We are heading into the Fourth Industrial Revolution in our world’s history.
The first was the invention of the steam engine, the second was the rise of electricity, which led to the ability to mass-produce products, and the third was the arrival of computers and digital technology at scale.
The Fourth Industrial Revolution, as described by the World Economic Forum, will revolutionize velocity, scope and systems impact. They cite that “the possibilities of billions of people connected by mobile devices, with unprecedented processing power, storage capacity, and access to knowledge, are unlimited.”
Because of this, we are seeing disruption throughout the workplace. Today, I want to look at three areas that have caught my eye.
Transportation And Commuting
When we look at the evolution of transportation from 1900 to 2000, it is astounding. Cars became available to consumers at mass, air travel became a possibility and we even put a man on the moon! In this century, we won’t necessarily see new vehicles for transportation, but we will change the way we interact with the ones that exist.
It’s hard to mention disruption in the transportation industry without talking about ride-sharing services. Whether it be Uber or Lyft, getting around cities — especially ones you’ve never been to before — is easier than ever.
Having the ability to hail cars from your phone is only the beginning for ride-sharing. Companies are testing ways to commute through the air with companies like Uber already offering a helicopter service in New York City with plans to launch aerial ride-sharing in 2023.
When it comes to these advancements in transportation, a big benefit is that it saves riders time. Instead of being stuck in traffic, you can be in the back of a car (or helicopter) and take calls, answer emails and stay productive. And soon, you may be able to do all of that from your own car as well.
Despite predictions that autonomous vehicles would be here at scale by 2020, they aren’t quite yet. But we are getting closer and closer every day. Nearly every major car manufacturer is working toward a world where you don’t need to be vigilant when behind the wheel. How far away are we? It depends on who you ask, but when it arrives, it will change how we view our commutes, road trips and more.
Internal And External Communication
With the device that is in your pocket or the one in your hand as you read this, you have the ability to contact someone on the other side of the planet in an instant.
In recent years, we’ve seen the emergence of tools like Slack or Flock, which provide an easy messaging system for companies to use internally. We use one of these internally at Trufan, allowing us to streamline communication and tackle projects, ideas and issues quickly.
Social media has also changed external business communication. Outside of the obvious ways — like having the potential to reach millions of people with one tweet (that will cost you $0.00 to create) — social media has dramatically changed the way we interact with customers.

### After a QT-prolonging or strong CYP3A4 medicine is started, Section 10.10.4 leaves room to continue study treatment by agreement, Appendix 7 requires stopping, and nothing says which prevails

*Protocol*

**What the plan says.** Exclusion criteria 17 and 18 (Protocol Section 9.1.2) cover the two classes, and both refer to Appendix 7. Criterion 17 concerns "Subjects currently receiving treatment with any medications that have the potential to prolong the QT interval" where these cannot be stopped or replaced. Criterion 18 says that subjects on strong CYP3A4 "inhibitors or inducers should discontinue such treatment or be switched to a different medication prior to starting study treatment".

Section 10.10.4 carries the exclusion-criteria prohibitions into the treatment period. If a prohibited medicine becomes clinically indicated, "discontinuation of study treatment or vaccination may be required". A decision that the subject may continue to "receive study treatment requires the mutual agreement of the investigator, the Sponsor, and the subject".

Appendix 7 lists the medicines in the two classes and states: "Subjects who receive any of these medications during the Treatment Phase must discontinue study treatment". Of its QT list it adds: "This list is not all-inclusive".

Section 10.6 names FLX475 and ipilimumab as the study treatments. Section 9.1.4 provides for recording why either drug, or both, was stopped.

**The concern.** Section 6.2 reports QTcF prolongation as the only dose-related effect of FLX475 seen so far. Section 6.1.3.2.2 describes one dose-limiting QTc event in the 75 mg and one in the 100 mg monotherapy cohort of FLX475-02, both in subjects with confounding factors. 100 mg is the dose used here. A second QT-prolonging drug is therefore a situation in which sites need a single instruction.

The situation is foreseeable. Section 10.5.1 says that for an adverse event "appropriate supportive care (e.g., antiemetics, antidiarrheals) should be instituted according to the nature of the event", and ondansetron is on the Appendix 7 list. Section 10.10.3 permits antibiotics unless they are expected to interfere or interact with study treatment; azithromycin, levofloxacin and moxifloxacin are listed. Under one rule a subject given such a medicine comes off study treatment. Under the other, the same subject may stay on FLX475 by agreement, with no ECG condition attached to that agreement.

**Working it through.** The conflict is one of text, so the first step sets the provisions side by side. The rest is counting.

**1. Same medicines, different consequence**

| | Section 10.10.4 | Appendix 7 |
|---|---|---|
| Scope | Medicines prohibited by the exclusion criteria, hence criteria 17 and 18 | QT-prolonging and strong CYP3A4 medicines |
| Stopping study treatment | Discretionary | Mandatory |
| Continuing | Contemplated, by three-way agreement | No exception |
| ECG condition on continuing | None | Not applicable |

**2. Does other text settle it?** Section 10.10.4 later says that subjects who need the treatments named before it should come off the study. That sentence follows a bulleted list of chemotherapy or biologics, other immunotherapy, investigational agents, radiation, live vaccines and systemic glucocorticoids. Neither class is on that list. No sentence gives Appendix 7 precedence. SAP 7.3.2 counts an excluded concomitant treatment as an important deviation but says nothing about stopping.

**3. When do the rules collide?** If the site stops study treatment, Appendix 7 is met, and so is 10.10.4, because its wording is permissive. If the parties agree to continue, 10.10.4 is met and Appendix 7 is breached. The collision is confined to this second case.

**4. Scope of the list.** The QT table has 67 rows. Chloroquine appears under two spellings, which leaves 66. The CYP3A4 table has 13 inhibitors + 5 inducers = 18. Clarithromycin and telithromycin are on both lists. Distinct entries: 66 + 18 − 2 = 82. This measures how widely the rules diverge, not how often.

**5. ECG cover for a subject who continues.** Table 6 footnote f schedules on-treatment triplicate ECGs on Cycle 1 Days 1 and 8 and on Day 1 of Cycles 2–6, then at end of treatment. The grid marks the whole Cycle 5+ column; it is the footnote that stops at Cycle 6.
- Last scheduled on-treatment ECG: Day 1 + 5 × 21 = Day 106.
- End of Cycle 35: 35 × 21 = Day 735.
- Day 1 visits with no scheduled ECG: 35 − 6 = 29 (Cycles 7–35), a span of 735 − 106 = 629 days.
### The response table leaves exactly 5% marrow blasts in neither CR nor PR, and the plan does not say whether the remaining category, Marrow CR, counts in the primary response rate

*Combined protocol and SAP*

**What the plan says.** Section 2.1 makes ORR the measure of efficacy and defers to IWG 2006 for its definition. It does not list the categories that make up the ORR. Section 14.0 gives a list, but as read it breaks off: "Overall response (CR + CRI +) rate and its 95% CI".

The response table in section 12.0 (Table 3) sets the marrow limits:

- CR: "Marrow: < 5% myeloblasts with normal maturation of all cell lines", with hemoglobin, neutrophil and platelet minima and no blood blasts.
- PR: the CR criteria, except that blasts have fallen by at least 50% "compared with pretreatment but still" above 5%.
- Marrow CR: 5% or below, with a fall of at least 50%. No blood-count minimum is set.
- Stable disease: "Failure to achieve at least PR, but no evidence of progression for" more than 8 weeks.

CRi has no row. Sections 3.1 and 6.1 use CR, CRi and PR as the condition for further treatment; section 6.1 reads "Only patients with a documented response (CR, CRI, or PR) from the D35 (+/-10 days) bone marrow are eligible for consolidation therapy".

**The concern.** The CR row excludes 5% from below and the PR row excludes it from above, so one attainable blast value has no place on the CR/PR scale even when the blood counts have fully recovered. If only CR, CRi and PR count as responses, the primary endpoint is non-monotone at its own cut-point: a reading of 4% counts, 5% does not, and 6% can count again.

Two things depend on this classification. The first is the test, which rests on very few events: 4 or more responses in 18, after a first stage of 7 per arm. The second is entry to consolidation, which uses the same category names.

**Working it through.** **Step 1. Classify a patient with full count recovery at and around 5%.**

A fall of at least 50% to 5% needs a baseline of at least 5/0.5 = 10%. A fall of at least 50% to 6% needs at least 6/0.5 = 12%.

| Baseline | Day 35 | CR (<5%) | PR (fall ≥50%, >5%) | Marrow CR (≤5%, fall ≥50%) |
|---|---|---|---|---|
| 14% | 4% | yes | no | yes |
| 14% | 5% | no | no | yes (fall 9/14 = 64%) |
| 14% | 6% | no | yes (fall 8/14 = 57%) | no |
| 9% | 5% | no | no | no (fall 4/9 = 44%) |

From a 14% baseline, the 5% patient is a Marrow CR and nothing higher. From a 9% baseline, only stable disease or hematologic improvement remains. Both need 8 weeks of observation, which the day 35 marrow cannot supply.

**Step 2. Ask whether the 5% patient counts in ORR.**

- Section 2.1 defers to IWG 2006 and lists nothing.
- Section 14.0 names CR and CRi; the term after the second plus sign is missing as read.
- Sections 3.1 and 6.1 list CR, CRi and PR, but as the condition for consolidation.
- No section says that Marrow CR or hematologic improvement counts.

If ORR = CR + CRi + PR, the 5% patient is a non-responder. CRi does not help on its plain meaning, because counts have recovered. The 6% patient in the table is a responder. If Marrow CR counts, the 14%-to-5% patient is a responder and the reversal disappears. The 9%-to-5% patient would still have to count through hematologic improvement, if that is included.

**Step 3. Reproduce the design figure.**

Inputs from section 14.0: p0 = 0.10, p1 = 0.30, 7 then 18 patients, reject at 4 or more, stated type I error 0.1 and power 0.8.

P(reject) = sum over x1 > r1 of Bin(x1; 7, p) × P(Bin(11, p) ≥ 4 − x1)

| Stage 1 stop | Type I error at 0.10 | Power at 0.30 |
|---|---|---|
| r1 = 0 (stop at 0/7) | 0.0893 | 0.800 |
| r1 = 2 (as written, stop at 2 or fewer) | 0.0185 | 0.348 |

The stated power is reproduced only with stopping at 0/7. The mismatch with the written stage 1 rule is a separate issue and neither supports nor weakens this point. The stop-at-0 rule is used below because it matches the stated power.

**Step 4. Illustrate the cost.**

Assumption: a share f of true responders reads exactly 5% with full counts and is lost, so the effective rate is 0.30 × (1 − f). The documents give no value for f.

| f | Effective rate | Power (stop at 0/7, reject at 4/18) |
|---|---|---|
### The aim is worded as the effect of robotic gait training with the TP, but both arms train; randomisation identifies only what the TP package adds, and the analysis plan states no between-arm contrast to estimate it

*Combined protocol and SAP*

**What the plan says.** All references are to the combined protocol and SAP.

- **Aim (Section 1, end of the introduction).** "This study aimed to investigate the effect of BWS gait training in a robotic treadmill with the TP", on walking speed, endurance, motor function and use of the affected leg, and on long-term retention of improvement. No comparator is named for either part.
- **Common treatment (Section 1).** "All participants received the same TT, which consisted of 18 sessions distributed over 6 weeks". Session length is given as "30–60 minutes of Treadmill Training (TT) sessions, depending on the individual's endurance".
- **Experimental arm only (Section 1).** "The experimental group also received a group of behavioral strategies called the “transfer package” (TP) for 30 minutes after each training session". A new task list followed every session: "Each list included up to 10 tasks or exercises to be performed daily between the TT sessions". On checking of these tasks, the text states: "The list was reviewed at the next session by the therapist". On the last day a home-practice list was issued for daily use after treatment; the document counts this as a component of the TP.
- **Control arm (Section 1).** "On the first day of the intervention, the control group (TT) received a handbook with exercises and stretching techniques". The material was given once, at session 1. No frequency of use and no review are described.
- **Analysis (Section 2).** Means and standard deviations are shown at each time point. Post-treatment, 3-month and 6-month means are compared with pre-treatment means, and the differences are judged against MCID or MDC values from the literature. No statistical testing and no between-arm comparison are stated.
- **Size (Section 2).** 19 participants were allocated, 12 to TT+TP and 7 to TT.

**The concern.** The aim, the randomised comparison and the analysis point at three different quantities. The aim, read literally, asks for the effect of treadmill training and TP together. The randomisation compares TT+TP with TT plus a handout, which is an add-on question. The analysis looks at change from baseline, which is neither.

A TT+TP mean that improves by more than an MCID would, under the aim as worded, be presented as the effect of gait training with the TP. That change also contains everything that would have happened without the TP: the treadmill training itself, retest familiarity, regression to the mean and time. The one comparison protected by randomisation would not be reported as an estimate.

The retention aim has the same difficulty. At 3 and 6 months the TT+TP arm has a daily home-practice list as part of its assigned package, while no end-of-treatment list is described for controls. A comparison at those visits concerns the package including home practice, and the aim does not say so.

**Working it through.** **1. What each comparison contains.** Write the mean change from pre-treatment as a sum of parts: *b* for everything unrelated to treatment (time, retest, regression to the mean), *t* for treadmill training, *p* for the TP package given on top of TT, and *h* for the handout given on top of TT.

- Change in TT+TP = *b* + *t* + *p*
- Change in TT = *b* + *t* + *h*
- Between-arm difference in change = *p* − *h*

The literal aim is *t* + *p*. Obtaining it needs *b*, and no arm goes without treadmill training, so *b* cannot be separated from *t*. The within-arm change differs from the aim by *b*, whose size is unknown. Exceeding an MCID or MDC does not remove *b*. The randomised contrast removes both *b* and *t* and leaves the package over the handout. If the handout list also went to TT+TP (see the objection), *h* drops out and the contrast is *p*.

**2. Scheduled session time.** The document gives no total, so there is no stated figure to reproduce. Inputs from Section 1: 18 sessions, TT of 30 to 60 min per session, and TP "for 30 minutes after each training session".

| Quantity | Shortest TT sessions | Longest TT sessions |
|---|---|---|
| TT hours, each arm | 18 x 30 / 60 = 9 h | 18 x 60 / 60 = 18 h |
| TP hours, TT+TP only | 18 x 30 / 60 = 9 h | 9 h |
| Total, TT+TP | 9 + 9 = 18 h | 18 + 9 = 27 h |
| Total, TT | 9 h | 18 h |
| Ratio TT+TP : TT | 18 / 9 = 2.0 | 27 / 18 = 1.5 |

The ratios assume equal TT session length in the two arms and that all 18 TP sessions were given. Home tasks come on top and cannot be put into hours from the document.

You can receive instant feedback, complaints, concerns and praise from your customers via social media. As such, it’s important to reply to all customer service messages that your accounts are mentioned in. According to Statista, almost 50% of those surveyed have a more favorable view of a brand if they respond to customer service questions or complaints. Replying to messages on social media is a simple but effective way to build brand loyalty.
This also provides a way to reach new customers. How do you do this? Create engaging content that people want to watch. As a 2019 article on Entrepreneur explains, you need to “provide massive amounts of value before asking for anything in return.” Value in your content can come in many ways, whether it be information, motivation, entertainment, etc.
With that said, focus on bringing people value instead of selling to them. When it’s time for them to buy, they’ll likely think of a company that has recently brought them value.
Education And Employee Development
As mentioned in a 2019 Harvard Business Review article, 80% of CEOs believe that the need for new skills among their employees is their biggest challenge. In order to build these new skills into organizations, nearly two-thirds of HR leaders say they plan to recruit the skills they need. However, building technical skills internally can cost much more than recruiting externally.
What can you do? The first thing doesn’t actually require tech. Get to know your employees on a one-on-one basis and create a customized plan for everyone.
With free resources like YouTube and Google, your employees have the ability to self-teach new skills that they wish to learn. If your team needs a more structured work environment, you can pay for them to use online learning platforms, such as LinkedIn Learning and Udemy. Platforms like this allow them to learn specific skills at a rate they are comfortable with.
Another option, depending on the skill people want to learn, is leveraging your network and arranging a Skype or Zoom call between some of your team members and industry experts you know, allowing employees to learn from them remotely. Similar to the points mentioned above, thanks to technology, you can arrange meetings like this so your team can learn from your contacts all over the globe.
This Is Only The Beginning
I believe this is only the beginning of technology disrupting age-old processes in the workplace. As technology continues to advance, we will only see more improvements in transportation and commuting, communication and the way your employees learn and bring new skills into the workplace.